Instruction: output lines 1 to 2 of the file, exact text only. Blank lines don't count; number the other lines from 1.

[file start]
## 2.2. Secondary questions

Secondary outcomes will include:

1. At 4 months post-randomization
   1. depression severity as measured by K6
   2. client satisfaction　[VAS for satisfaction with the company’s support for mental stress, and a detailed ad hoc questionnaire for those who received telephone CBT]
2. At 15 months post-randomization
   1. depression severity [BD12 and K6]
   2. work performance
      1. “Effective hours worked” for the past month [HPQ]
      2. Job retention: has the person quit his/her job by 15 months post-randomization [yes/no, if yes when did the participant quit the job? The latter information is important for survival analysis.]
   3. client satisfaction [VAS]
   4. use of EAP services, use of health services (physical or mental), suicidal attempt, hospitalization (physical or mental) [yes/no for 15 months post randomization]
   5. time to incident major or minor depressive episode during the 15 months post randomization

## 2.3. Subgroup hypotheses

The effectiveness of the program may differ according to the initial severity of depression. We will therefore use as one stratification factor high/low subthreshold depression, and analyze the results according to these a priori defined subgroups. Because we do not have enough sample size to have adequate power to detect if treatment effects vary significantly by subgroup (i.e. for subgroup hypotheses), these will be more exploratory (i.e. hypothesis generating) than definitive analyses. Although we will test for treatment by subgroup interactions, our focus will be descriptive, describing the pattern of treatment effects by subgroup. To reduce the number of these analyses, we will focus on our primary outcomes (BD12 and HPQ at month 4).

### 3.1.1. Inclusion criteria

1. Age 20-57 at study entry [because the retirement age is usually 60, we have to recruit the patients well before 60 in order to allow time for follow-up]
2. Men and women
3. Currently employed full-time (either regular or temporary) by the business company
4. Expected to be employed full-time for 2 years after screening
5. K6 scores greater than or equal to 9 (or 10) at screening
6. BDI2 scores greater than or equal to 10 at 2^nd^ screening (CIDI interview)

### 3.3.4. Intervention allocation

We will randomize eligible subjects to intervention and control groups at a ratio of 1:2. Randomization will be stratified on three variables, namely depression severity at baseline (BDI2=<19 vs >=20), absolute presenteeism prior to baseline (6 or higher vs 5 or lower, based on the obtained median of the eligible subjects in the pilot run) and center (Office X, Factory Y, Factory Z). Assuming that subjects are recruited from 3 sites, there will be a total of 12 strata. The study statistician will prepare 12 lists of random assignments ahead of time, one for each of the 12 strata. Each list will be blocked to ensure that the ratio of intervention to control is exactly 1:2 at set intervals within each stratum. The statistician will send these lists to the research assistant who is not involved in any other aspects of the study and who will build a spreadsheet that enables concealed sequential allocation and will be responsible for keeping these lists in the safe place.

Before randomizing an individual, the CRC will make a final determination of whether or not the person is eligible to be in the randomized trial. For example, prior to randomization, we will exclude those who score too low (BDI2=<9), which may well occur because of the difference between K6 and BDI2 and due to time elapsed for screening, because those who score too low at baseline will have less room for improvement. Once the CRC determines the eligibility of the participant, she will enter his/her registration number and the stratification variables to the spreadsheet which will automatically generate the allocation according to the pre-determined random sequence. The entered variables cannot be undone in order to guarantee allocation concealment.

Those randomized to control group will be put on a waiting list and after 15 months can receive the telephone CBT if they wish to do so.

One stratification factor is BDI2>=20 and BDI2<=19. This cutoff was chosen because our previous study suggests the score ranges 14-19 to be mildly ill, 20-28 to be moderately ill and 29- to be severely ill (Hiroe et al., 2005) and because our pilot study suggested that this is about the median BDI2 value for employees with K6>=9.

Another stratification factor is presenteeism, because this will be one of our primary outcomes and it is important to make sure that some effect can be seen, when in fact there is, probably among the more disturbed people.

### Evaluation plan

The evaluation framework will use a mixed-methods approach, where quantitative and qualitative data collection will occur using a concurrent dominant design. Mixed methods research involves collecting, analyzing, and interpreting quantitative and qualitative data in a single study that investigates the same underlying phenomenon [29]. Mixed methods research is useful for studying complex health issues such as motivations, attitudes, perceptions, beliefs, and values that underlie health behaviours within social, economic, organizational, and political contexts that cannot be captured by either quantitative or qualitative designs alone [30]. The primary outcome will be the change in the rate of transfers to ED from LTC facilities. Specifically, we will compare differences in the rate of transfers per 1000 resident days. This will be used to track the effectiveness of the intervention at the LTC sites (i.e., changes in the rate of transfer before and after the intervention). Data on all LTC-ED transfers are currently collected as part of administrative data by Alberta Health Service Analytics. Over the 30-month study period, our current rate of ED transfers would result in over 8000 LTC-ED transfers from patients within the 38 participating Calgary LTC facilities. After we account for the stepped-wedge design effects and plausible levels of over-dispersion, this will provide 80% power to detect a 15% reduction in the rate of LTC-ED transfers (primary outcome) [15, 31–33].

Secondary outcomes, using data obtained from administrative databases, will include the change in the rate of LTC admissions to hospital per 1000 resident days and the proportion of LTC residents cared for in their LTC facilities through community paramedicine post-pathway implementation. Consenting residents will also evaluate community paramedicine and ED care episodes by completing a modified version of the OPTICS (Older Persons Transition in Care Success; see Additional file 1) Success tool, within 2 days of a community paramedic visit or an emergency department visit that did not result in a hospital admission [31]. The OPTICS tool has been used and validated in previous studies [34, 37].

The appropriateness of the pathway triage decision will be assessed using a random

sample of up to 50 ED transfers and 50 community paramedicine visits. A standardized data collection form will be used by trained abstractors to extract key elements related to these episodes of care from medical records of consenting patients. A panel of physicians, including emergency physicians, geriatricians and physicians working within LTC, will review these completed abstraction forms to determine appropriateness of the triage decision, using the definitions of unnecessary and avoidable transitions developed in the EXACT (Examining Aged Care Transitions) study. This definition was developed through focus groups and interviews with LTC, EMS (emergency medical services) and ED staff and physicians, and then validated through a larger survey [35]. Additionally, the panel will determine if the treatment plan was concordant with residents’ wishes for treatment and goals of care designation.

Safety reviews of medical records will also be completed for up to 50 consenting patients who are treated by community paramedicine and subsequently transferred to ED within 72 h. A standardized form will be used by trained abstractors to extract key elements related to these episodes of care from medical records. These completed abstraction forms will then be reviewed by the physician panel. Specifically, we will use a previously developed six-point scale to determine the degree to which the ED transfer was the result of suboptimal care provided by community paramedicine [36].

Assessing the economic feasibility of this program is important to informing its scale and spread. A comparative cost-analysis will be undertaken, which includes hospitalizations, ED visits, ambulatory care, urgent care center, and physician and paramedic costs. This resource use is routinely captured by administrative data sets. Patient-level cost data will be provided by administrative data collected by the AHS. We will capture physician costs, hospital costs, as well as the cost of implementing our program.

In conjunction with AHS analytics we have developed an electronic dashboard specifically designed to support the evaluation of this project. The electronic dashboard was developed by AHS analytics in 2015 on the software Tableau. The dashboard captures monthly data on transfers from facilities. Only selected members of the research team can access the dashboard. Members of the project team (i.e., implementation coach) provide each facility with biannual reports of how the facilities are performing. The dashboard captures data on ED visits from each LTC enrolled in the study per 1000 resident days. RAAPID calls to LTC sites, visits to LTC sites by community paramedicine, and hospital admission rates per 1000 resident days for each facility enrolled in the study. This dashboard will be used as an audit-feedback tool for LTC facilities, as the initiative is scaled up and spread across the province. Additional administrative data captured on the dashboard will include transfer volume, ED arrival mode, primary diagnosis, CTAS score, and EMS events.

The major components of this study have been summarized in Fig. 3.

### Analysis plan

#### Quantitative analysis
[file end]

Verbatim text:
## 2.2. Secondary questions

Secondary outcomes will include: